California judge allows anti-abortion group to release video

LOS ANGELES (AP) — An anti-abortion group has a free speech right to release covert video of discussions with a California company that provides fetal tissue for research, even if the footage was illegally recorded, a judge ruled Friday.

Los Angeles Superior Court Judge Joanne O'Donnell rejected efforts by StemExpress to block the videos, though she said the company likely will prevail in its lawsuit claiming its privacy was violated by an anti-abortion activist posing as a biomedical company employee.

How soon the videos might be released was unclear. The anti-abortion group planned to release them as soon as the ruling came down, its lawyer said, but StemExpress was expected to seek a stay from an appeals court.

The case arose after the little-known Center for Medical Progress began releasing videos of Planned Parenthood officials discussing providing aborted fetal organs for research.

Abortion opponents said the video showed Planned Parenthood was illegally harvesting and selling the organs. Planned Parenthood said it did nothing wrong and the videos were deceptively edited to support extremists' false claims.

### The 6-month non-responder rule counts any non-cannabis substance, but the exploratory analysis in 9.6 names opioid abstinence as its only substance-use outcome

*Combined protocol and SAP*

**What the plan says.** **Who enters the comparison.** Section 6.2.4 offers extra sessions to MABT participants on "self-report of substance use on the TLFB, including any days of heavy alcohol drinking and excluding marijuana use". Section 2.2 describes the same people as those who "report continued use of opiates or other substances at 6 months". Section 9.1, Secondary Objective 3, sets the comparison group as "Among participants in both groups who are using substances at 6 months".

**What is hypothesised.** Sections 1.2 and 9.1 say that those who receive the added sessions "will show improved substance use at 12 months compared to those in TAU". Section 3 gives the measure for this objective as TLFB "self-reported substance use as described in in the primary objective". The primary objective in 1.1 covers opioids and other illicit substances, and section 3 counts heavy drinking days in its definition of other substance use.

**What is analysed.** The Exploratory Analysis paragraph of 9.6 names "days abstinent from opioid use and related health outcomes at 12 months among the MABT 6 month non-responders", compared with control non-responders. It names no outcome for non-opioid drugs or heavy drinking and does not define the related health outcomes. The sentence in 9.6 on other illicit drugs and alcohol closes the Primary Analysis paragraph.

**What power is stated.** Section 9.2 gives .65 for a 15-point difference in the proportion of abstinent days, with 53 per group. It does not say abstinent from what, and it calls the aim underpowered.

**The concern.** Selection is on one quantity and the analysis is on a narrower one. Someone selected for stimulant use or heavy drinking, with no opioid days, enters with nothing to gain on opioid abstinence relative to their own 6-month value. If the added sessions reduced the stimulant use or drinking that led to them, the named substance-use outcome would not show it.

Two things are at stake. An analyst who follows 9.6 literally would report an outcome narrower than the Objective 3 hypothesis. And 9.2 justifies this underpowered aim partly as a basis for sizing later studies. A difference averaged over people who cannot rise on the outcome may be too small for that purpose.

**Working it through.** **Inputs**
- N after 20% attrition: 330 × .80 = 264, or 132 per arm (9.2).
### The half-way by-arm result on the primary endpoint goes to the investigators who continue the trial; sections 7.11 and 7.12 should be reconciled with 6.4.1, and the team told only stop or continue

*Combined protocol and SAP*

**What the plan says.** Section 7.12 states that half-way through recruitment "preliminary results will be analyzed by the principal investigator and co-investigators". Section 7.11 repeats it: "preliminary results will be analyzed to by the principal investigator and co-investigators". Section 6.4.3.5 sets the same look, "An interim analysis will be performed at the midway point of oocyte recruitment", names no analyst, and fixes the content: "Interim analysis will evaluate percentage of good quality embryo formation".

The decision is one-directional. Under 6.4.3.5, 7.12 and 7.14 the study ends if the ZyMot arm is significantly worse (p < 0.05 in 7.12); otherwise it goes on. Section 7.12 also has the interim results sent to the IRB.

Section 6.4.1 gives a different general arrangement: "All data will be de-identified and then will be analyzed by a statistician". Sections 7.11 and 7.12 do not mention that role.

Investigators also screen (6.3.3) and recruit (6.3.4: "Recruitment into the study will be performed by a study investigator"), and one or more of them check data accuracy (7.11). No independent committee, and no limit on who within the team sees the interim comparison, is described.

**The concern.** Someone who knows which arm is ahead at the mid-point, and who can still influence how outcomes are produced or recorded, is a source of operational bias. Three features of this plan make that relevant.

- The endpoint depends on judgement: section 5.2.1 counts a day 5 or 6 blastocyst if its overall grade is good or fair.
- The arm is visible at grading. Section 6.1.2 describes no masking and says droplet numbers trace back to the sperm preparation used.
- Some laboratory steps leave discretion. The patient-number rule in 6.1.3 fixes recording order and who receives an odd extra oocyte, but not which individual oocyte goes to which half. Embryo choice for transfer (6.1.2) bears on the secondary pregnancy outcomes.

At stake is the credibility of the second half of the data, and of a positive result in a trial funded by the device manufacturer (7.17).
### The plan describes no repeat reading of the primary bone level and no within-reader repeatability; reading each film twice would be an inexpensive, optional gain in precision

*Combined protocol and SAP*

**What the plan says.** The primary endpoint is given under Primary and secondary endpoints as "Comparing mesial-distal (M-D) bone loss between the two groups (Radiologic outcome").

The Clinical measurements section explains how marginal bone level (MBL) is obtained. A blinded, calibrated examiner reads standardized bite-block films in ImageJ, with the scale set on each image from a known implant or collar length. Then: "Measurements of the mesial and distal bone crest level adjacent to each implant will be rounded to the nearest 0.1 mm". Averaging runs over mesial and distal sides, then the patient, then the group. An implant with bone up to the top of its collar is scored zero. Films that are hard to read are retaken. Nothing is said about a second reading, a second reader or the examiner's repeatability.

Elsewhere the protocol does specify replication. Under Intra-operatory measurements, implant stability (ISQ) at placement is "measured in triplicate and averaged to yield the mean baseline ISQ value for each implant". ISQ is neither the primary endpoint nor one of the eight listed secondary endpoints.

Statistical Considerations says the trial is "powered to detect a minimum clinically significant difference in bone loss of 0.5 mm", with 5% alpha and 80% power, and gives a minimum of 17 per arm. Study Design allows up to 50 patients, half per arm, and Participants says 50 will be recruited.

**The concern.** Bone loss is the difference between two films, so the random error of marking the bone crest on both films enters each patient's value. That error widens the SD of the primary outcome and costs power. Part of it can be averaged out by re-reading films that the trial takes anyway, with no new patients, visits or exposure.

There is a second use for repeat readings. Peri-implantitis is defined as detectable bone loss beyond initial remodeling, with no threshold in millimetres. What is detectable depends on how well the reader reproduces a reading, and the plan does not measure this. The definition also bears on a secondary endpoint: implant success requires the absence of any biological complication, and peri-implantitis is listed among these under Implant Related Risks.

Placerville-based StemExpress, which got some of its fetal tissue from Planned Parenthood, realized the center also secretly record its chief executive and others at a Northern California restaurant in May. It sued to preemptively block those videos from being seen.

StemExpress won a temporary restraining order last month, but O'Donnell said the center's First Amendment rights trumped the company's right to privacy in what it believed were confidential conversations.

The company, which broke ties with Planned Parenthood last week, claimed the videos were illegally obtained because officials weren't notified they were being recorded and their right to privacy was violated. A lawsuit over their privacy claims is pending.

Chief Executive Officer Catherine Dyer said the company's connection to Planned Parenthood led to violent threats and forced her to hire a security team.

Releasing the videos would draw the company and Dyer "deeper into the vortex of public animosity stirred up by CMP's crusade to brand everyone associated with Planned Parenthood as evil criminals," the company said in court papers.

Attorney Charles LiMandri said Dyer and others had no expectation of privacy in a public restaurant and noted there was no confidentiality agreement beforehand.

LiMandri defended the covert recordings.

"This is the only way to get the information," LiMandri said. "You don't go in a den of thieves dressed like a cop."